Brazilians typically do not eat chicken and rice soup with cream. However, we are taking a little artistic license and adding a spot of cream for a more satisfying texture and mouthfeel. The cream makes the broth silky and less greasy, although you can certainly leave it out if you want a clear broth. 

Brazilians do add a twist to their canja de galinha in the form of potatoes. This is not an ingredient typically found in American creamy chicken and rice soup, but it should be! The potatoes add another layer of texture and make the soup more satisfying. One bowl is usually plenty with this hearty soup! 

Why Do We Eat Chicken and Rice Soup When We Are Sick?

Chicken soup has earned a reputation as the go-to meal when fending off an illness. There are countless versions all over the world. The 12th century Jewish philosopher and physician, Maimonides, gushed about the concoction’s ability to provide nourishment to pregnant women and aid in the curing of various diseases. To this day, a version of chicken soup with dumplings is called “Jewish penicillin.” 

The reasons why chicken soup is so healing might be attributed to several factors. It is often more palatable than other dishes when loss of appetite has occurred. The broth offers much needed hydration, while the salt provides electrolytes. The remaining ingredients ensure a balance of protein and carbohydrates, helping the body stay strong while it fights the illness. Chicken itself is rich in amino acids that assist with the breakdown of pesky secretions, such as excess mucus.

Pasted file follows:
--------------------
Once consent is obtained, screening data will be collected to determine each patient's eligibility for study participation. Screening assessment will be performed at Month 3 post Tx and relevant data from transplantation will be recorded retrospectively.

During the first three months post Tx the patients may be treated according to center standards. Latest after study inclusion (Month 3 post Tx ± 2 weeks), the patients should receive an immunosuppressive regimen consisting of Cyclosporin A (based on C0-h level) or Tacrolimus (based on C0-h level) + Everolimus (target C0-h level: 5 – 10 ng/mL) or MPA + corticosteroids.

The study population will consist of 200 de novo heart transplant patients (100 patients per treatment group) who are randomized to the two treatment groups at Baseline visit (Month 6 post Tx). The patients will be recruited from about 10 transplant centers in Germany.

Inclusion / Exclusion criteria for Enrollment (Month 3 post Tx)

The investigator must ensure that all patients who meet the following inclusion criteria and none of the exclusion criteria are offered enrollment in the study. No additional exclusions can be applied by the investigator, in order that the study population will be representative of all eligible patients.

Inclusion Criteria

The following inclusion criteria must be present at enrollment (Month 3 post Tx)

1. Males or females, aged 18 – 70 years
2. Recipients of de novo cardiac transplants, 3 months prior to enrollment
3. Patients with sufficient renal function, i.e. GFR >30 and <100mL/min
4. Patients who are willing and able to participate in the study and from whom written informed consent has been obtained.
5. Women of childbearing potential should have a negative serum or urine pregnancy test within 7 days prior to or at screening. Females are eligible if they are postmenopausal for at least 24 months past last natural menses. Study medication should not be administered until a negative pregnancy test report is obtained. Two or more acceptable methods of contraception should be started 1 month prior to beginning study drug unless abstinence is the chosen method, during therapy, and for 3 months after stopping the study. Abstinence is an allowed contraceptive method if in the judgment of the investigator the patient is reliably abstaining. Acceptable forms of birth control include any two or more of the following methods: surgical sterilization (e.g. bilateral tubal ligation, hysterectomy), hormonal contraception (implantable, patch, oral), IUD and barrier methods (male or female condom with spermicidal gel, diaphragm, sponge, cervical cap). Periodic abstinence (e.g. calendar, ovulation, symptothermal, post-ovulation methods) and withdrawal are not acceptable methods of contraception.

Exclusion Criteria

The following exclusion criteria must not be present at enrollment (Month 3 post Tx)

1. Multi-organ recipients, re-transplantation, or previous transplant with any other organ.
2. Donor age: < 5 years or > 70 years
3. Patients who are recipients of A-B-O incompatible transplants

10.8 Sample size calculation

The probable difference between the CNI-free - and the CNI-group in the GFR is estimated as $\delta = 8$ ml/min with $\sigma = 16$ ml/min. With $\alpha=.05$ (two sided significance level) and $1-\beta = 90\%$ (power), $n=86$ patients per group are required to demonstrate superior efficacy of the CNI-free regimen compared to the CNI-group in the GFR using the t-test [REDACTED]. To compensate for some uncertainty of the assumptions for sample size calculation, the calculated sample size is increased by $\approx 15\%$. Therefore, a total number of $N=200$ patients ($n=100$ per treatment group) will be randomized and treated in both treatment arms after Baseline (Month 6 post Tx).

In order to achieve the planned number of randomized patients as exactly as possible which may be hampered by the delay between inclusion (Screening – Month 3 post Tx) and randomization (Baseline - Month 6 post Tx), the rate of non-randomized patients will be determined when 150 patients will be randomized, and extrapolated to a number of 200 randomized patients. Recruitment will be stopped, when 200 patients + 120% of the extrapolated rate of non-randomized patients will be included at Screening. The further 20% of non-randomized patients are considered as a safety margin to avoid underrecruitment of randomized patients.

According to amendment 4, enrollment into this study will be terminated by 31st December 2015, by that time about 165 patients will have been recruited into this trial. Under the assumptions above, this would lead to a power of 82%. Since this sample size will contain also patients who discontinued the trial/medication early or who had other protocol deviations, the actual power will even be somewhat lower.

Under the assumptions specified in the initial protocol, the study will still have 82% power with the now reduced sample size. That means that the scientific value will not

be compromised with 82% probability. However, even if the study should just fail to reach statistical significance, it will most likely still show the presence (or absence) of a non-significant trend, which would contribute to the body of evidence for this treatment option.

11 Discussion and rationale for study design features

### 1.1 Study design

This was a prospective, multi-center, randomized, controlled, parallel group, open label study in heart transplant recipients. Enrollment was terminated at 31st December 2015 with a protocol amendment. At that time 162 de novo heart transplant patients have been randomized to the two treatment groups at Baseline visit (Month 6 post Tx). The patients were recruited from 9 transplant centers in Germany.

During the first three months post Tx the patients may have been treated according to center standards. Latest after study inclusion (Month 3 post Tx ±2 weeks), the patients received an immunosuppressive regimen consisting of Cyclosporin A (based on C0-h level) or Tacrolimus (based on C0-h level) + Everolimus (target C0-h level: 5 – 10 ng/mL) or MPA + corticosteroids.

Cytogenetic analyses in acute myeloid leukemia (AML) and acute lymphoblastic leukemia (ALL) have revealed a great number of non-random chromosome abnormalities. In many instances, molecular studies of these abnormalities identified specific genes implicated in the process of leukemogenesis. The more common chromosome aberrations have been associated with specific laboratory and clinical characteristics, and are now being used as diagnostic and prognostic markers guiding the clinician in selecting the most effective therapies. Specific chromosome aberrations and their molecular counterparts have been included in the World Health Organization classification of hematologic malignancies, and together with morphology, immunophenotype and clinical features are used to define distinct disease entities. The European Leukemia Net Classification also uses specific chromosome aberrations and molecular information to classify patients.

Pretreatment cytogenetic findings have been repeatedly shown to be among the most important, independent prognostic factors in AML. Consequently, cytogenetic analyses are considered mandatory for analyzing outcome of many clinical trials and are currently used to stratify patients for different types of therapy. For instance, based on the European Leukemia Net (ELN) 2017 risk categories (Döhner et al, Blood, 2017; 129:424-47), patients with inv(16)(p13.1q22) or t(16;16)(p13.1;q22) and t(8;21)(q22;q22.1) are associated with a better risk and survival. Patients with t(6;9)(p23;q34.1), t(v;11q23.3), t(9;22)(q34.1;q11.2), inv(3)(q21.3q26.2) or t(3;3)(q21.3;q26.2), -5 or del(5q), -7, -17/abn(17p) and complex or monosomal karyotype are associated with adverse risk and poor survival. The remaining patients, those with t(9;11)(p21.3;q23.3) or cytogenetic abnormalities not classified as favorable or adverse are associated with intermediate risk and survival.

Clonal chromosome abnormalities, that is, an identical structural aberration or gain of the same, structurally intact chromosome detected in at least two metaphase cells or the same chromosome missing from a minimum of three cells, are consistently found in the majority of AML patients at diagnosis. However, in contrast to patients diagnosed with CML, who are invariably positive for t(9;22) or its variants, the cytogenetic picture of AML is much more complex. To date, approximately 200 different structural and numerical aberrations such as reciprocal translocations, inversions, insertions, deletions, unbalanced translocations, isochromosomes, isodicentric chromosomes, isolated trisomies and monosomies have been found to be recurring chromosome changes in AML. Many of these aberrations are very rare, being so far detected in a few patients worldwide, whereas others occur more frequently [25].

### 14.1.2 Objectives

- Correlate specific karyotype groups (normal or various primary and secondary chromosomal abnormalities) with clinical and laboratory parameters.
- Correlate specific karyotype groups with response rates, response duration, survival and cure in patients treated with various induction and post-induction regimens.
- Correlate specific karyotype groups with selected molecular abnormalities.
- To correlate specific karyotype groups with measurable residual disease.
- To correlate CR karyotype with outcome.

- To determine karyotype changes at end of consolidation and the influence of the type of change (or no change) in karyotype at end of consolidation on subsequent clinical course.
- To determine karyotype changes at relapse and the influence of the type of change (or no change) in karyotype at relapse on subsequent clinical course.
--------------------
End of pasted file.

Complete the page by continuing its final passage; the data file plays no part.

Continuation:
Our recipe for creamy chicken and rice soup also features diced tomatoes. This may sound like a strange combination, but the tomatoes add a beautiful brightness to the soup, not to mention a healthy dose of vitamin C (a must if you are making the soup while sick). 

Should You Pre-Cook Rice for Creamy Chicken and Rice Soup?

We recommend using pre-cooked rice in this recipe. You can use uncooked rice, but you may need to add more broth, since the rice and potatoes will soak up a good deal of the liquid quite quickly. 

For this reason, this creamy chicken and rice soup is a great meal to use up leftovers. You can make it even easier on yourself by using leftover chicken breast or a rotisserie chicken shredded with forks. 

Creamy Chicken and Rice Soup Recipe (Canja de Galinha)


2 tbsp extra virgin olive oil
½ yellow onion, diced
2 cloves garlic, minced
2 carrots, diced
1 celery stick, diced
2 large yellow potatoes, peeled and chopped into ½ inch cubes
2 tomatoes, diced
6 cups chicken stock
2 cups heavy whipping cream
3 boneless, skinless chicken breasts
2 cups cooked white rice
2 tsp salt, or more to taste
Pinch of ground cloves